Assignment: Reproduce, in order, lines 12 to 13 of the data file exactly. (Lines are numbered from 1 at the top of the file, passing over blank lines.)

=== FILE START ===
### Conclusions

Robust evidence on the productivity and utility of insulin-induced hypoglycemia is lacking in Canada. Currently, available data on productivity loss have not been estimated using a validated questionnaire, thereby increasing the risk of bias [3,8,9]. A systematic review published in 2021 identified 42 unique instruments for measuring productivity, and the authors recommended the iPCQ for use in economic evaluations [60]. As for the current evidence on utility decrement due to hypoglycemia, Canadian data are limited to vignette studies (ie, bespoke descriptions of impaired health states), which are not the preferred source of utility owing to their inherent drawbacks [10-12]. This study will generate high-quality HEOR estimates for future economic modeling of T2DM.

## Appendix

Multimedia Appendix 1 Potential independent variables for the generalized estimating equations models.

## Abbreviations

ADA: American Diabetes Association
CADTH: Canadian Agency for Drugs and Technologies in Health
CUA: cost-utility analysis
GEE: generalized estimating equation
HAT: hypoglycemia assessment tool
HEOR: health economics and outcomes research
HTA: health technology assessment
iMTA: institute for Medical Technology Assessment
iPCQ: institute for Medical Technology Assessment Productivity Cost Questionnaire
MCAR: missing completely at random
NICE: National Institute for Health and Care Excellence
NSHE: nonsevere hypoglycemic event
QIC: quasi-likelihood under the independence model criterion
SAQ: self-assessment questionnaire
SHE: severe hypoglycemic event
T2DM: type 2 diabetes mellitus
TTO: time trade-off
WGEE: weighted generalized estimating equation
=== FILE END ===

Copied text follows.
HTA: health technology assessment
iMTA: institute for Medical Technology Assessment